You plan the lesson. You have the ideas. You can see how it is going to go in your head. And then it doesn’t. Somehow the students don’t respond the way you have anticipated and you have to react, quickly. The more experienced you are, the easier this gets. You make small adjustments as you go along. You quick think of a better strategy. You have the kids get out their silent reading or do jumping jacks while you regroup. The reactive nature of teaching is part of the teaching profession.
However, there are some areas of our teaching practice which are sometimes reactive which could actually be proactive. You learned early in your career that you could react to students not having a pencil, needing to go to the washroom 6 times a class, or not having their homework done OR you could have proactive procedures and routines in place.
Small group instruction is another place where you can be proactive instead of reactive. Often during work time students require help, reassurance or feedback. Often a long line of students develops at the teacher’s desk. Kids are self-identifying that they need help and you, the teacher, are reacting to their plea. While those kids who ask for the help usually get it, this reactive process has several drawbacks:
– While students are in line, they are not working – You might not get to the end of the line – Some students who need help, do not self-identify – The student who wants to ask if he can sharpen his pencil gets in the line when it is really long.
A better, but still reactive method for helping students and providing feedback, is to invite students who are struggling to the guided learning table. As spots become available you can add more students. In this way, you are working with more students at a time, have avoided the line-up problem and can still pay attention to the rest of the class. However….
– Some students who need help, do not self-identify – The problems facing you at the guided learning table can be diverse – Students who are waiting may spend most of their time watching for a spot to open up instead of continuing to work
A proactive response to providing students with help and feedback is to actively plan for your guided instruction/feedback during the work period. Based on your observations of students the previous day or a glance at their work, you have already decided that group X needs some support on concept Y and group A needs support with concept B. Once the class is settled in, you pull your groups in anticipation of their needs. Like with any method, there are problems you will face:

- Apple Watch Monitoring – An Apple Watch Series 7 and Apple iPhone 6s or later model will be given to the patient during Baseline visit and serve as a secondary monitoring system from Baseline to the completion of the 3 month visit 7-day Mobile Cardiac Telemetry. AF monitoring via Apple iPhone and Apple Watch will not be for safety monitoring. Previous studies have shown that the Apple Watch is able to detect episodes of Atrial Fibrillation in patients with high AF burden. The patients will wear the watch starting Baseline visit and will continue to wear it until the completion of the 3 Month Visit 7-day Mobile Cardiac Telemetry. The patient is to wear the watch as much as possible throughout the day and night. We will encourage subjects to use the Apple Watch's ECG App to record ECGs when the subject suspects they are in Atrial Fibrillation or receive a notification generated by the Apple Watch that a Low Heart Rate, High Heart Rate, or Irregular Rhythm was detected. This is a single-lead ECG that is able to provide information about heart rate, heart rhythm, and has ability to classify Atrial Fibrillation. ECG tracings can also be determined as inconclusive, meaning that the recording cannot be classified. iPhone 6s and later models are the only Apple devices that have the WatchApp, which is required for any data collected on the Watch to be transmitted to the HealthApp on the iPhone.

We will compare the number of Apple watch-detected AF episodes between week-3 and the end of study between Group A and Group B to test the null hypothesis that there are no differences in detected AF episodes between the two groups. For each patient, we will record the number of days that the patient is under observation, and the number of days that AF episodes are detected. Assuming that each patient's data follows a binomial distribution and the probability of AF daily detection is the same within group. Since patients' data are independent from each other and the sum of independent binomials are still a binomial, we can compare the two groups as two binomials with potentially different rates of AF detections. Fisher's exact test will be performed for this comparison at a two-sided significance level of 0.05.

1. I think I will be seeing the same groups of kids all the time and not everyone. Remember that fair is not equal and some kids don’t need your help as often. Be ok with seeing your neediest students more often.
2. What about the kids I am not working with who are having a problem? Create structures in your class so kids know what to do when they are stuck. Who are the student “experts” in your class? Do they have permission to put it aside and go onto to something else? Plus, even though you are working with the small group, your sightline will be towards the class and if someone is really struggling, you could probably deal with it quickly. If you are seeing two groups, set a few minutes in between groups to check in. Don’t start your group for the first 5 minutes of work time to make sure everyone is on track. If your group is working, get up and check in with the class and then come back to the table.
3. Won’t the kids I see a lot feel centred-out? Maybe, especially in the later years. So, mix up your groups so that they are homogeneous by skill (all need to work on punctuation) but not by ability (some need help with periods; someone else is learning the semi-colon). Or, start the work period by seeing a higher level group and then call over a group you see more frequently. It won’t be as noticeable then.
4. Even though I am working with a small group, other kids interrupt me at the guided learning table. You make the rules in your class. It is ok to say that you don’t get interrupted at that table unless it is an emergency. But, make sure that all your routines and procedures for dealing with problems are taken care of.
You won’t be able to be proactive all of the time. The nature of teaching is that it is reactive. However, do think about those places in your practice where you can be proactive. A proactive plan for conferencing, providing descriptive feedback and small group instruction will enhance your ability to close achievement gaps and reach all of your students.